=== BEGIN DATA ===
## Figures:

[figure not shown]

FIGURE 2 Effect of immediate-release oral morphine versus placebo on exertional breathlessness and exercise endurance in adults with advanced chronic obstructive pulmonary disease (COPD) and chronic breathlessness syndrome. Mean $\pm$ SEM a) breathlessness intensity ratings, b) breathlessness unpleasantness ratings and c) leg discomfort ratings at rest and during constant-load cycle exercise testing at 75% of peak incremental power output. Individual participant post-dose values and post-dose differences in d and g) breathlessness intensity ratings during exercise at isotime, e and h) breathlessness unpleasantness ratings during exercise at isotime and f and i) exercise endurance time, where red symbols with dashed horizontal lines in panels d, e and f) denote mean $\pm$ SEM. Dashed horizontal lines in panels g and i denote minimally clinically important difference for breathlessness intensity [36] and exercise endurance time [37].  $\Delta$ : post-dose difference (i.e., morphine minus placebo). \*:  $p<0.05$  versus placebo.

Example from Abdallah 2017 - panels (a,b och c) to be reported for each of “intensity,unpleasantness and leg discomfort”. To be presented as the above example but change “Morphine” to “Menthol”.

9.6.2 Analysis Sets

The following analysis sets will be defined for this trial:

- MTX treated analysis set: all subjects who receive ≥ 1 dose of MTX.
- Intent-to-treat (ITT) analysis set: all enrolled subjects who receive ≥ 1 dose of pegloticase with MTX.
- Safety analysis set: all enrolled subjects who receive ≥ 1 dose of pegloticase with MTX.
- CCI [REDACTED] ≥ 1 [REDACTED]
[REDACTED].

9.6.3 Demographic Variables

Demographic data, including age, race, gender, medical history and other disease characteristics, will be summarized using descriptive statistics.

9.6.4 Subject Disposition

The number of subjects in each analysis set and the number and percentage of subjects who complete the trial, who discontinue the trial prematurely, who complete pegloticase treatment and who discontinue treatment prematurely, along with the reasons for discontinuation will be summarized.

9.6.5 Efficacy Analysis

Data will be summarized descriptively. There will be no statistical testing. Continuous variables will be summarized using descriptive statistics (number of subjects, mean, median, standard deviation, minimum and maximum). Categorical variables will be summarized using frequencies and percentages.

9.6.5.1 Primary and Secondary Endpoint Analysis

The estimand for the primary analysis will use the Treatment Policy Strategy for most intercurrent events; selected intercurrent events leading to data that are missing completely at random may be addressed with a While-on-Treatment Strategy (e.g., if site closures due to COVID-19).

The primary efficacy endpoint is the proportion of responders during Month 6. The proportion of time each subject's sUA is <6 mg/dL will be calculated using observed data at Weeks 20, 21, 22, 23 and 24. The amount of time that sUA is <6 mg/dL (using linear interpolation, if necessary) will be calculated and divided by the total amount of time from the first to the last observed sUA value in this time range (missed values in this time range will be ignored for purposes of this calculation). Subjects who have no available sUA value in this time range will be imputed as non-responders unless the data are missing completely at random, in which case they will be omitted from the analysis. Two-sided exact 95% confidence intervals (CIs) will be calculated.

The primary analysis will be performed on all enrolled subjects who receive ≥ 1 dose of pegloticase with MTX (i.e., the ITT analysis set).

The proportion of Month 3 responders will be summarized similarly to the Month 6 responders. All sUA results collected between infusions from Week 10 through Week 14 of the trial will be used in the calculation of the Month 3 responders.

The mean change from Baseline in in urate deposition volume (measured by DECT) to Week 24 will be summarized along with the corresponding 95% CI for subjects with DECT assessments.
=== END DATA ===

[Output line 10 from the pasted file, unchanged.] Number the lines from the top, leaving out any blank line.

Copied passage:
- CCI [REDACTED] ≥ 1 [REDACTED]